His eyebrows inched down a little lower. “Where’s Emily?”


“The girls?”

“They already had their supper.”

Mr. Johnson released a long-winded sigh. “I’m tardy, excuse me, Mrs. Malloy. My brother, Samuel, and cousin, Thomas, came into the store and proceeded to jaw my ear off. Join me?”

I startled. “Pardon?”

Benjamin strode toward the kitchen table, where I’d laid out a bowl and spoon. “I don’t like to eat dinner alone.” He pulled out his chair, then paused. “Have you dined, yet?”

“I haven’t.” I’d been too busy tending to the girls and tidying.

“Good, then.” He sat down and chose a biscuit out of the basket. “You’ll be curious about what it’s like to marry through a bride service, won’t you?”

I stilled. I didn’t think…I could…ask…him. Everyone deserves a chance to express his own view. I wiped my hands on the front of my apron. “You wouldn’t mind discussing such a matter?”

“Not at all.” He gave me a disarming smile.

With my throat a little tight, I served Mr. Johnson stew, and the same for myself, although a much smaller portion. I sat down across from him.

“So what did Emily say about being a mail order bride?” Mr. Johnson asked me as he ripped his biscuit in two.

I paused, gathered my courage, then said forthrightly, “That it was awkward at your everyday dealings,” I added hastily. Heaven help me if he should attach that comment to unmentionable activities, as Emily had.

Mr. Johnson chuckled around a bite of biscuit. “That sounds about right. She was such a small, timid creature upon first arrival. I feared I’d break her with a gusty breath.” He picked up his spoon. “I suppose at first I didn’t help with her awkwardness as well as I should have. Truthfully, I didn’t understand how to deal with her. My first wife and Emily are complete opposites, not only in appearance, but personality. Anna was always so easy to talk to, but with Emily, it was…difficult.”

I set my spine and held my spoon in a tight fist. Benjamin still does love Anna. He even goes to her grave and talks to her. “Sir, open your eyes! You have a perfectly doting wife right here at home!” I didn’t say it, but—oh!

“Sometimes I couldn’t even hear the sound of Emily’s voice,” Mr. Johnson said with a smile. “She spoke so softly. I’m also the youngest of twelve children, so I’m used to—”

“Twelve!” I quickly dabbed the corners of my mouth with my napkin as my cheeks warmed. “Excuse me for blurting that out. It was poor manners.”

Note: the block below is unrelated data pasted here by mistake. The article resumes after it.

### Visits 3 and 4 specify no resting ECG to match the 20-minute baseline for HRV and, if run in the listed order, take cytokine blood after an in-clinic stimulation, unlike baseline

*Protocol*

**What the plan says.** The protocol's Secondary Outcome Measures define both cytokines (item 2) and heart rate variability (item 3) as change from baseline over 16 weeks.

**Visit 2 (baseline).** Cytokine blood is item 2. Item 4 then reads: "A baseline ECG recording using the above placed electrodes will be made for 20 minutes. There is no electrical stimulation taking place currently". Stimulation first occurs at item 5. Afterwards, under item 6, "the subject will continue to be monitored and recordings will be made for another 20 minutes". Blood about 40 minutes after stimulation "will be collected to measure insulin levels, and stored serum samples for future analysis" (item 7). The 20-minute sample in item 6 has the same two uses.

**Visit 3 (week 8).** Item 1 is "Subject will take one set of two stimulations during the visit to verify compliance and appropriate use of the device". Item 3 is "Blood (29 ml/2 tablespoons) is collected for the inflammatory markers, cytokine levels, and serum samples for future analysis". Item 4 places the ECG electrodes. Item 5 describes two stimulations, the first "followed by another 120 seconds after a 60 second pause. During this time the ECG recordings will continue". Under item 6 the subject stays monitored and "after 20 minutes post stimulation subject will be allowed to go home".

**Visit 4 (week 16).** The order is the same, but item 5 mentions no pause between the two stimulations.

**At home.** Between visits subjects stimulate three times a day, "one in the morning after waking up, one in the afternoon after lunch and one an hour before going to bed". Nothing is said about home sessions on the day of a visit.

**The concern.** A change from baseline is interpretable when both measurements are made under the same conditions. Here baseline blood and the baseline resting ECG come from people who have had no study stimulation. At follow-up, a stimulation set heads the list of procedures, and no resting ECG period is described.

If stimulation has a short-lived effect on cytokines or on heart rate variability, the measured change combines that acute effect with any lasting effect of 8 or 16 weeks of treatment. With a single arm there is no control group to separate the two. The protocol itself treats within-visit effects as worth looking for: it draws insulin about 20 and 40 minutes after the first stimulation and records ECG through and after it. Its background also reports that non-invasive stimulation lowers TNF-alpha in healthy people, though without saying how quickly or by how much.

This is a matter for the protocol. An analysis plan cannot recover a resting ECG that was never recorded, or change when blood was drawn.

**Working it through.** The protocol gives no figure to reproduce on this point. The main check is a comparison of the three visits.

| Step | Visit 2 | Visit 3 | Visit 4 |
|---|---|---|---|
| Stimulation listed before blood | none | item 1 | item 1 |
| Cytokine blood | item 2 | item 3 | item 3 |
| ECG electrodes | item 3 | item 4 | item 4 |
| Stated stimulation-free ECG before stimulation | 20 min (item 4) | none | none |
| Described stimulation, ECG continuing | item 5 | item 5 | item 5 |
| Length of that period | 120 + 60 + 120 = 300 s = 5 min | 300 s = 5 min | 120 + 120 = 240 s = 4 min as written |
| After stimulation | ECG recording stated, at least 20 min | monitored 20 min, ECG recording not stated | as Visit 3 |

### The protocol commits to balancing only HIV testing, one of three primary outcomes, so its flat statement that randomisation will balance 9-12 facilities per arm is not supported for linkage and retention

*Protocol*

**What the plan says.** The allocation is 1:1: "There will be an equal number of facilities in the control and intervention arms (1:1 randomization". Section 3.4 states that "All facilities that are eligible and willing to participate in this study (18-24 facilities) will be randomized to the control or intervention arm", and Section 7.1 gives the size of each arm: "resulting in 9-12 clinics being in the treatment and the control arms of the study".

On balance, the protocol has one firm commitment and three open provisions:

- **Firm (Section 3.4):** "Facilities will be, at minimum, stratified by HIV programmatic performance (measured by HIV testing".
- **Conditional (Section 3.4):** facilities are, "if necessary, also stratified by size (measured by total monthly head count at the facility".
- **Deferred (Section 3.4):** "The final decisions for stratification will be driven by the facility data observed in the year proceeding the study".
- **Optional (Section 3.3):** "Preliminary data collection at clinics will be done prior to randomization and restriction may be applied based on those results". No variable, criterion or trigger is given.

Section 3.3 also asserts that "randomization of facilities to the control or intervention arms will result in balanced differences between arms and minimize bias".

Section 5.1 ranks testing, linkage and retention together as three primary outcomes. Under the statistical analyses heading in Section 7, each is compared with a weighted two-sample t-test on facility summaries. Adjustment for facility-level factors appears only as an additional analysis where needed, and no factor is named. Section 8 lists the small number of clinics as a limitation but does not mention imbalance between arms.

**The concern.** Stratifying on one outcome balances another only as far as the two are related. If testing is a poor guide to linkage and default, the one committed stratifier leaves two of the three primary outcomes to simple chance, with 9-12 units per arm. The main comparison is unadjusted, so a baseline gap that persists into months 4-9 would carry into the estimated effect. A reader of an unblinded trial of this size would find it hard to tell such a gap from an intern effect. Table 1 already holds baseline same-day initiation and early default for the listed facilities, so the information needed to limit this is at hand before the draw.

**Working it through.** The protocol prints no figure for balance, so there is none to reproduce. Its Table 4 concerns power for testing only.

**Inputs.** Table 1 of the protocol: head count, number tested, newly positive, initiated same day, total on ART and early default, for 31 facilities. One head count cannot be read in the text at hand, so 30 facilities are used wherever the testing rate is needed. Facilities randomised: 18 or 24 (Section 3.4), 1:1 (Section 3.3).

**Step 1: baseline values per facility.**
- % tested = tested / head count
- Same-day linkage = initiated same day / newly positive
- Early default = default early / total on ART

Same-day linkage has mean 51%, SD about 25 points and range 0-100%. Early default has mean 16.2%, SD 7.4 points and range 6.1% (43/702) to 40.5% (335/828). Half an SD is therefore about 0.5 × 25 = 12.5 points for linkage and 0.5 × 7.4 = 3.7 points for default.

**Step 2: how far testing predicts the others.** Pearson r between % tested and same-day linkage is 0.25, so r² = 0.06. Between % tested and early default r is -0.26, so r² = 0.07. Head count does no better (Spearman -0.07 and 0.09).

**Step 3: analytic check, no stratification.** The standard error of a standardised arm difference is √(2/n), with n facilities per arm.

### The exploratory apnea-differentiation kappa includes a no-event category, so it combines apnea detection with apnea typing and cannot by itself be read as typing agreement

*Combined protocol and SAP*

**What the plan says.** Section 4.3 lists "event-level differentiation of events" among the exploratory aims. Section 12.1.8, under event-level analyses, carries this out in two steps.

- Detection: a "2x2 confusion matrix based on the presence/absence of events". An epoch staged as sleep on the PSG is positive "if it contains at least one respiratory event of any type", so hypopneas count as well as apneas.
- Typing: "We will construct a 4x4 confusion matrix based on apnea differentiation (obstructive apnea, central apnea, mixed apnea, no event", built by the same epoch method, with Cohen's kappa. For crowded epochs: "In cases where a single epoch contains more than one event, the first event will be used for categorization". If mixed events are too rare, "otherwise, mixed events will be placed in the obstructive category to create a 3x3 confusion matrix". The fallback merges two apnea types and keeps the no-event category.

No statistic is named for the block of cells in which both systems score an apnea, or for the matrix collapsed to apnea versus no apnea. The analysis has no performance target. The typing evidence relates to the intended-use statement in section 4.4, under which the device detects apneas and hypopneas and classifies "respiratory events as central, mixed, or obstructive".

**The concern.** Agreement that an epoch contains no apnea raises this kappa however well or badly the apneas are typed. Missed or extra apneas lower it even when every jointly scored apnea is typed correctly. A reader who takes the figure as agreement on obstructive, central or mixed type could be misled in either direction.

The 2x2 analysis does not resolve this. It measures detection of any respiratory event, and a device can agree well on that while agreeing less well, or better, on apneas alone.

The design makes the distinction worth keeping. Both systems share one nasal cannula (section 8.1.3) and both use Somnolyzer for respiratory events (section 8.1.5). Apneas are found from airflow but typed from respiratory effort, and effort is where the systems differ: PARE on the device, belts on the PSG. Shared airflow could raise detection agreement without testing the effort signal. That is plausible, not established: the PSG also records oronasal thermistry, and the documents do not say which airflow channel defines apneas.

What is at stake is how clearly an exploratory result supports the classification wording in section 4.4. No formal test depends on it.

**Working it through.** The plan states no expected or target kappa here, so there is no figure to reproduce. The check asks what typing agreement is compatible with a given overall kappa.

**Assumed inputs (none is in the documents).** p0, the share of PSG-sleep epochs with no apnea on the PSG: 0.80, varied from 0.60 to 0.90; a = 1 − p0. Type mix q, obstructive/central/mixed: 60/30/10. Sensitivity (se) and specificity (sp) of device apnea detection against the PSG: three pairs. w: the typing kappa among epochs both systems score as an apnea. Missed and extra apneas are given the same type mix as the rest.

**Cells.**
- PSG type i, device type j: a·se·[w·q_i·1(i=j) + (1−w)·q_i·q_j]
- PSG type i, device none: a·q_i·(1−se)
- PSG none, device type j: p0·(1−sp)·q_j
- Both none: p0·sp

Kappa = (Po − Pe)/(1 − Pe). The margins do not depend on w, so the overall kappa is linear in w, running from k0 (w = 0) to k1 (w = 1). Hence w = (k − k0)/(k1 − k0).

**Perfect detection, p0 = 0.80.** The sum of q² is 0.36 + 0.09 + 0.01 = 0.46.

He laughed. “It’s quite all right. I do come from a large, tight-knit Norwegian family. There was never any shortage of talking, and between that and Anna’s gregariousness, I never learned how to lure conversation out of a woman.”

“How did Anna fit into your family?” I suspected I knew how she’d settled into a tight-knit Norwegian family. Anna was a tall, blonde, outspoken Norwegian woman.


“Your mother readily accepted her?”

Mor loved her.”


“That’s Norwegian for ‘mother.’

“I see. And Emily?” Benjamin’s mother acted a certain way toward me in the beginning.

Benjamin spooned a bite of stew into his mouth and took a long moment to chew it. “The subject is a difficult one.”

“I’m sorry.” I waited.

Mor didn’t like Emily,” Benjamin admitted.

“Impossible,” I defended. A soul wouldn’t be able to find one unlikeable aspect in Emily Johnson.

Mor wanted a Norwegian wife for me. I was aware of that, however…” Benjamin grimaced. “I failed to notice just how mean-spirited Mor could be about it.” He gave his head a self-deprecating shake. “Apparently, I’m the only one of all my brothers and sisters who was blinded to Mor’s headstrong ways.” He ate another bite. “When Emily tried to tell me about it, I wouldn’t credit the truth of her words. That was…shameful of me. Emily had already proved herself to be a wonderful wife and mother. She’d sensed Abbie’s nervousness about starting school when I missed it, and has persuaded both girls to do chores, which I never managed.” He gestured with his spoon. “Those are only a couple examples of many.”

I silently agreed. In a short period of time, I was already an admirer of Emily’s, too. “I take it you finally came to believe Mrs. Johnson about your, uh, Mor?”

Benjamin grabbed a second biscuit. “Irrefutable evidence was put before me when I overheard my mor talking rudely to Emily.”

“Oh.” I spooned up some stew. “What did you do?”

“I disowned Mor.”

I gaped at Mr. Johnson, stew slipping off my spoon. “My goodness.” I hadn’t expected to hear that.

“I like peace in my life, Mrs. Malloy, and my mor disturbed that with her lies about Emily.” He slapped butter on his biscuit. “I won’t have my wife disrespected, either. Not by anyone.”

I traced the tight ridge of Benjamin’s jaw with my eyes and felt myself warm all over…toward him. This man had defended his wife in a manner most husbands—most people!—never would have.

Benjamin finished off the biscuit. “But no need to upset yourself over it, Mrs. Malloy. Mor apologized and the entire family has reconciled. I just wish I’d seen what was occurring sooner and saved Emily some hurt.” Footsteps sounded on the floor above, and Benjamin turned his eyes to the ceiling. “Emily has risen.” He set his napkin on the table. “Thank you for dinner.”

“May I ask you one more thing?”


“Do you regret obtaining a wife through a service?”

“Not at all.”